While many find joy in seeing bottlenose dolphins (Tursiops truncates) jump and swim in pods of hundreds in coastal environments, researchers turn to them for insight into the health of the ocean.
In a new study published in PLOS ONE, researchers used blood tests to identify alterations in gene expression for bottlenose dolphins in the Gulf of Mexico from 2013 to 2018. These findings reflect the impact of the 2010 Deepwater Horizon disaster and report the health impacts of bottlenose dolphins in Barataria Bay, LA. The impacts include stress response along with reproductive, pulmonary, cardiac and immune function, according to the study.
It’s a “step forward for health assessments in developing molecular markers of health and exposure that can be applied to enhance assessment and characterization of stress-related disease in dolphins,” writes the authors of the study.
As a top predator feeding on squid, fish, crustaceans and cuttlefish, bottlenose dolphins keep their ocean environment in balance. They can be found around the world, including in the U.K., mainly sticking close to coastlines.
They can live for up to 40 or 60 years, and their bodies can absorb toxins in the water. This makes bottlenose dolphins vulnerable to human disturbances, such as feeding, or underwater noise, and larger threats, like recreational or commercial fishing and oil spills.
However, they are not endangered or threatened. Their strong connection to their environment gives researchers insight into the ocean's health.
The goal of this new study was to identify molecular markers to further investigate and help researchers and wildlife veterinarians assess the dolphins’ health, according to the study.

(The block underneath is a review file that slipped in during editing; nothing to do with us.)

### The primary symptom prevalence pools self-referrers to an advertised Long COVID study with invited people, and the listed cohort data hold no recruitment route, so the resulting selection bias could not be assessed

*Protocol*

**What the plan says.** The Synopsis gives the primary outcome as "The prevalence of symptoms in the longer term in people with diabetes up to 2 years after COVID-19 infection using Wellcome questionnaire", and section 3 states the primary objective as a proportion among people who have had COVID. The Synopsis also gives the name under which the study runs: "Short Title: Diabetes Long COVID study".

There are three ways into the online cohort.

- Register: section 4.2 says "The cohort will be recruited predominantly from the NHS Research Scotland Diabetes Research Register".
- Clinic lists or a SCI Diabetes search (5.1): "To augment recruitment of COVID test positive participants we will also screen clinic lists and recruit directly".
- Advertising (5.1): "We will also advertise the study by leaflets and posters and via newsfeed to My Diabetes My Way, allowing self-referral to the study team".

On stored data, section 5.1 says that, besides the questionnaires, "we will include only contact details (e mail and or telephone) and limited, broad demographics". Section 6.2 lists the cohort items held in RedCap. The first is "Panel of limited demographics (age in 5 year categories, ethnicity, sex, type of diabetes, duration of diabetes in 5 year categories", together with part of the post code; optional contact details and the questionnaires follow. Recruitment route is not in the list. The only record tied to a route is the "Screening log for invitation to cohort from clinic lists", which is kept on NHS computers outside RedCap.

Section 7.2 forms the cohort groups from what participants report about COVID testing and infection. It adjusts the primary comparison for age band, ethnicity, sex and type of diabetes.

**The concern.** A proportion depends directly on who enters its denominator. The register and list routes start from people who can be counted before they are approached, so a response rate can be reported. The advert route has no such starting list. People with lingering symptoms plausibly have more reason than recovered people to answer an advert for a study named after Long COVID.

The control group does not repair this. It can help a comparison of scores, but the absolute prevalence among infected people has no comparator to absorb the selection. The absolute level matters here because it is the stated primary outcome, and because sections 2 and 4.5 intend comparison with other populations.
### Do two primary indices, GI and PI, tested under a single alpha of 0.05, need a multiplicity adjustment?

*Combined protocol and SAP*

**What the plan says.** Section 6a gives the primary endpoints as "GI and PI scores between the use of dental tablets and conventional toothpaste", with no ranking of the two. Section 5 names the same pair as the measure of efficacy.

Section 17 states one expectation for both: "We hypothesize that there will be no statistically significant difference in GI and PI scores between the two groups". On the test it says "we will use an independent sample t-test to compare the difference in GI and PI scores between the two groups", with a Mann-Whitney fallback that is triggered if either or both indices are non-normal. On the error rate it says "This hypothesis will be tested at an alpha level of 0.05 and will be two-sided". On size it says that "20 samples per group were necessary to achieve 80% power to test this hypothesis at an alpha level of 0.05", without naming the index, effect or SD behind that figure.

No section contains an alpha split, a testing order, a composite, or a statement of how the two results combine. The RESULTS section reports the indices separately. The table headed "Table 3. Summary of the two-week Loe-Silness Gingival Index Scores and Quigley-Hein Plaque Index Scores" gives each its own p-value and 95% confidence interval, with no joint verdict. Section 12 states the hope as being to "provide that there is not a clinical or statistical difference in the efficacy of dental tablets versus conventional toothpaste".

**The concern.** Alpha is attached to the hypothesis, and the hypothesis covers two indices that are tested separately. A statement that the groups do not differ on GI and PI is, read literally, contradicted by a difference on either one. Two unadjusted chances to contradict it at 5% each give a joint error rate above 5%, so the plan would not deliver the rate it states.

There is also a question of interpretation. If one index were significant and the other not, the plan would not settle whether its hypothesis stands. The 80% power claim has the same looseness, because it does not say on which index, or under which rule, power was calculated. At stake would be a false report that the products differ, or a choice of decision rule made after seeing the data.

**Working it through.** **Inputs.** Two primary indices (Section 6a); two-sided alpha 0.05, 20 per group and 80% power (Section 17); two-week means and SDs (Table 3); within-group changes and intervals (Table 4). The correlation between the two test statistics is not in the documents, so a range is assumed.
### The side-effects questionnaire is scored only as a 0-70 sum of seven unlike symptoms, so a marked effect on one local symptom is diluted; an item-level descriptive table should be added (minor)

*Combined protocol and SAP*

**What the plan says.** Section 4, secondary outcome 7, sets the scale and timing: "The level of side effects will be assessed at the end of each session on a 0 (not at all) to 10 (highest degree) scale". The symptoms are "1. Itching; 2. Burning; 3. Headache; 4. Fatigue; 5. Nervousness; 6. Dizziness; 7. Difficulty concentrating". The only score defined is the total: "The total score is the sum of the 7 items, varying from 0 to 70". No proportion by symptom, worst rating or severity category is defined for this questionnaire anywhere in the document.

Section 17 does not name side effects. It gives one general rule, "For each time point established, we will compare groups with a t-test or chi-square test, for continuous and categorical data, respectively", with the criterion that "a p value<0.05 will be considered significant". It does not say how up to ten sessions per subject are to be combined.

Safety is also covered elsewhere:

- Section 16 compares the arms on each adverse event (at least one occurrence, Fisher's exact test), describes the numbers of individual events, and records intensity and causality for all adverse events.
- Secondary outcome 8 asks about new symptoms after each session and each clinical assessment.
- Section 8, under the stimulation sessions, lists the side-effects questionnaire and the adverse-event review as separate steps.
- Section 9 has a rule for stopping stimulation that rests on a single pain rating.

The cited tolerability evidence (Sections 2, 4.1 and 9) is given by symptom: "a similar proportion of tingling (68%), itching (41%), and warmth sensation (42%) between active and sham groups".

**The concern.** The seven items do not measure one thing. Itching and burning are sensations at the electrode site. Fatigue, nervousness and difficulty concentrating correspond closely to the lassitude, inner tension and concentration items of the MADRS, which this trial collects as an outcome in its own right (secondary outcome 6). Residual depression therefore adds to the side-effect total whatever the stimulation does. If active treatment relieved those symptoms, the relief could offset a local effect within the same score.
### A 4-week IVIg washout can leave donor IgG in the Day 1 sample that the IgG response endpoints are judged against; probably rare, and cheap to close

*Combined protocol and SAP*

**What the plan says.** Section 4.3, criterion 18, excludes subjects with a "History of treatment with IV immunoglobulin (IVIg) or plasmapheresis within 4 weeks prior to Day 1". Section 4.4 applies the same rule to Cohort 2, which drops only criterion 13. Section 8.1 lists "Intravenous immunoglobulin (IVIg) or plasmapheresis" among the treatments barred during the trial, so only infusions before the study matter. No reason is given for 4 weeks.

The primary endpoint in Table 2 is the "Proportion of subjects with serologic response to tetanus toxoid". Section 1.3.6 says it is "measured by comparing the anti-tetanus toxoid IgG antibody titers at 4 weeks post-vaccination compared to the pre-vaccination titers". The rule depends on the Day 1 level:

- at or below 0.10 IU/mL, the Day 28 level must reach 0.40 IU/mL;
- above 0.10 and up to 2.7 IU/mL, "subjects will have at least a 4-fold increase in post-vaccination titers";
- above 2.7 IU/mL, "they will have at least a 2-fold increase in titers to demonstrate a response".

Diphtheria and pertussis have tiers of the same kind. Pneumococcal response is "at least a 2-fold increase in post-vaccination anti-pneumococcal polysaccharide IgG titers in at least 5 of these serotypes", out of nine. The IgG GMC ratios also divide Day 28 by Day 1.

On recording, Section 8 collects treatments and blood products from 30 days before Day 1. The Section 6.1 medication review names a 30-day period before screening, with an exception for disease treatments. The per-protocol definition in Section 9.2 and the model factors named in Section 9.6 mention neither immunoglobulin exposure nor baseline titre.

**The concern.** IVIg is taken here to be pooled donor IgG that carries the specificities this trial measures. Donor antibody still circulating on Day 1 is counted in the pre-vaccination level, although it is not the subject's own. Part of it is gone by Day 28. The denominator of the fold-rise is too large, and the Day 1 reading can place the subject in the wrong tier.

By using tests to assess the blood chemistry of these dolphins, researchers identified many disease conditions after the oil spill. Tests include complete blood counts, stress and reproductive hormone levels. Diseases included inflammation, altered immune status, lung disease, impaired stress response and reproductive failure, according to the study.
They analyzed gene expression, which is a common practice in human and veterinary medicine. A useful tool, these sensitive markers can measure health issues earlier than physical observations of disease or exposure, according to the study. Researchers can also provide health information without the need for a full physical assessment of the animal.
“With further research, biomarkers may be developed that can provide critical health information to wildlife veterinarians, researchers, managers and other stakeholders, even in the absence of full veterinary assessments,” conclude the authors of the study.